love poems In The Wood by Herbert E Clarke romantic poetry art

In the Wood


Through laughing leaves the sunlight comes,
Turning the green to gold;
The bee about the heather hums,
And the morning air is cold
Here on the breezy woodland side,
Where we two ride.

Through laughing leaves on golden hair,
The sunlight glances down,
And makes a halo round her there,
And crowns her with a crown
Queen of the sunrise and the sun,
As we ride on.

The wanton wind has kissed her face,—
His lips have left a rose,—
He found her cheek so sweet a place
For kisses, I suppose,—
He thought he’d leave a sign, that so
Others might know.

The path grows narrower as we ride
The green boughs close above,
And overhead, and either side,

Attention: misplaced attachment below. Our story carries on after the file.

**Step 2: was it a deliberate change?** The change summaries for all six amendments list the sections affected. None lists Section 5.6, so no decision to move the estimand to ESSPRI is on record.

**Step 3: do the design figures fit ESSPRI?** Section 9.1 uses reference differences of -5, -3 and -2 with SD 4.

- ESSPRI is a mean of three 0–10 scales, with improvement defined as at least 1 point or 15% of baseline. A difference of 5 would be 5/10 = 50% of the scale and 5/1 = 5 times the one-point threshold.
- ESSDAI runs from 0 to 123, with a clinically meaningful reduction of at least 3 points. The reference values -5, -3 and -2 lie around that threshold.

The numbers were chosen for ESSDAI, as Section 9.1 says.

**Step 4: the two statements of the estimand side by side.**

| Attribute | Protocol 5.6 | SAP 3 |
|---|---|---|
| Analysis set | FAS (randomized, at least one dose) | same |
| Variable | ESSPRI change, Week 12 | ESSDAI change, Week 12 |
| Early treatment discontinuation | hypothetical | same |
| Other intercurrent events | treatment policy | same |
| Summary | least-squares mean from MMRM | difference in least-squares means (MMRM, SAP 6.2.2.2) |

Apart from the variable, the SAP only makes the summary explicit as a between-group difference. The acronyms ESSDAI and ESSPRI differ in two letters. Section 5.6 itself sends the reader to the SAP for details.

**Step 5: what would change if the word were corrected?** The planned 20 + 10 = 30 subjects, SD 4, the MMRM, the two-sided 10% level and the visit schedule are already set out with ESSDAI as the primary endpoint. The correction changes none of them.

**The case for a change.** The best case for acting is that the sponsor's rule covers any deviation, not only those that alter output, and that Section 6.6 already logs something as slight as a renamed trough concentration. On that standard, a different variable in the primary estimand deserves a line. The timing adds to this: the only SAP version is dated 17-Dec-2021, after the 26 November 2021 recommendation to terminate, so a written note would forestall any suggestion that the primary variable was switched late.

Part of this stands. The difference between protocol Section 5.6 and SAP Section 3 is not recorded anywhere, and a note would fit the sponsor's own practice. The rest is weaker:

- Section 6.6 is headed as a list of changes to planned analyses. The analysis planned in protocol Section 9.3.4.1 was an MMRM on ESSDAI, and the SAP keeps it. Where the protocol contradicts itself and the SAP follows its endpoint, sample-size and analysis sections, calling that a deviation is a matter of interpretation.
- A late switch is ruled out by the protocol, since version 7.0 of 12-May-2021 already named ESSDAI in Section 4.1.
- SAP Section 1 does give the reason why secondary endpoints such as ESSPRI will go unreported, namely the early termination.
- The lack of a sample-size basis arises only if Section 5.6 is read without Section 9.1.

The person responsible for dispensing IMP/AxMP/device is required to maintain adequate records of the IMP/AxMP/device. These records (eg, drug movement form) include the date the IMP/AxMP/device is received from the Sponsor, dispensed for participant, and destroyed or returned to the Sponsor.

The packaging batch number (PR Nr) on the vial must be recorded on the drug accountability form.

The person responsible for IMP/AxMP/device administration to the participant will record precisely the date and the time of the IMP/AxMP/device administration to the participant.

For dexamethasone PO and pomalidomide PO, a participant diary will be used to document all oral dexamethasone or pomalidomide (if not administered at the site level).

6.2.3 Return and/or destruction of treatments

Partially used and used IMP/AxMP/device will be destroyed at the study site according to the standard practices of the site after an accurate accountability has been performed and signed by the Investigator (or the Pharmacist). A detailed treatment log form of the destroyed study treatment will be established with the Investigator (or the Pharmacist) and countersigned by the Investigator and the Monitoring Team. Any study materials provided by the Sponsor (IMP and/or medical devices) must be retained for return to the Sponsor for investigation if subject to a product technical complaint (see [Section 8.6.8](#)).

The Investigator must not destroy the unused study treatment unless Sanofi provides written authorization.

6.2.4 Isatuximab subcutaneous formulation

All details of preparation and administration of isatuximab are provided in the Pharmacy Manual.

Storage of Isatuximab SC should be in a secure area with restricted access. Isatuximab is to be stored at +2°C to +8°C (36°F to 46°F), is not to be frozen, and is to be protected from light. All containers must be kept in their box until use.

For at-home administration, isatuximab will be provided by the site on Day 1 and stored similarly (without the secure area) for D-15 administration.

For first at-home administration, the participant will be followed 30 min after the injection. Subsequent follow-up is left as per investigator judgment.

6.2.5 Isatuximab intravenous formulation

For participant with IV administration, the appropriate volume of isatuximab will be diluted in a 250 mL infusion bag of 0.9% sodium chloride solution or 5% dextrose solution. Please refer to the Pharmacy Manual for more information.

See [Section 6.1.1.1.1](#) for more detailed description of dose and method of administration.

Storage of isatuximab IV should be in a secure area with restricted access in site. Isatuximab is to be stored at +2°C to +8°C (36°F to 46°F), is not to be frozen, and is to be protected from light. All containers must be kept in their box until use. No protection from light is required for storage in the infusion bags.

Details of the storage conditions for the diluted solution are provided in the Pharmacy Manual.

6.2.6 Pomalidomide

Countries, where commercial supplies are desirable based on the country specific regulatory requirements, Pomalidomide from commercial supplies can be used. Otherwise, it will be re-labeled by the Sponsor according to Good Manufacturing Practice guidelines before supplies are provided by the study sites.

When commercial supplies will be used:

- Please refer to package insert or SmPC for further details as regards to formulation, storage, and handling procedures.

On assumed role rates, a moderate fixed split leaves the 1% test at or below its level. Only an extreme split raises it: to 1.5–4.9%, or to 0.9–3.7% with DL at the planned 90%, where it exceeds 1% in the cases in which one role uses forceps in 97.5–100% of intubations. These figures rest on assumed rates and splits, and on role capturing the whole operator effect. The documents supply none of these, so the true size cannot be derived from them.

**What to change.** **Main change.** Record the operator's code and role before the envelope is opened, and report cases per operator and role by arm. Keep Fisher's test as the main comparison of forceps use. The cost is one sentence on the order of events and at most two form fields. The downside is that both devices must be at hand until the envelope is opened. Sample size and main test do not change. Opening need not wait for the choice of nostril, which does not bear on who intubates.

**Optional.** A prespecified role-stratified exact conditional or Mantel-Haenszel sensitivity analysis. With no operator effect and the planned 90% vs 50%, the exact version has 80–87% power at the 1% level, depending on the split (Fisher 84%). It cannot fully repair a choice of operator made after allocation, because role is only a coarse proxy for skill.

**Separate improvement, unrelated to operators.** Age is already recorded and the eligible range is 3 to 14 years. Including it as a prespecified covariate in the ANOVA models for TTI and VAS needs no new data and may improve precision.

The wild birds sing of Love:—
But ah, she is not listening
To what they sing!

Till I take up the wild bird’s song
And word by word unfold
Its meaning as we ride along,—
And when my tale is told,
I turn my eyes to hers again,—
And then,—and then,—

(The bridle path more narrow grows,
The leaves shut out the sun;—)
Where the wind’s lips left their one rose
My own leave more than one:—
While the leaves murmur up above,
And laugh for love.

This was the place;—you see the sky
Now ’twixt the branches bare;
About the path the dead leaves lie,
And songless is the air;—
All’s changed since then, for that you know
Was long ago.

Let us ride on! The wind is cold.—
Let us ride on—ride fast!—
’Tis winter, and we know of old
That love could never last
Without the summer and the sun!—
Let us ride on!

Love Poem by Herbert E. Clarke.

Love Art – Bicycle Acrobats (1917) by Charles Demuth. Original from Barnes.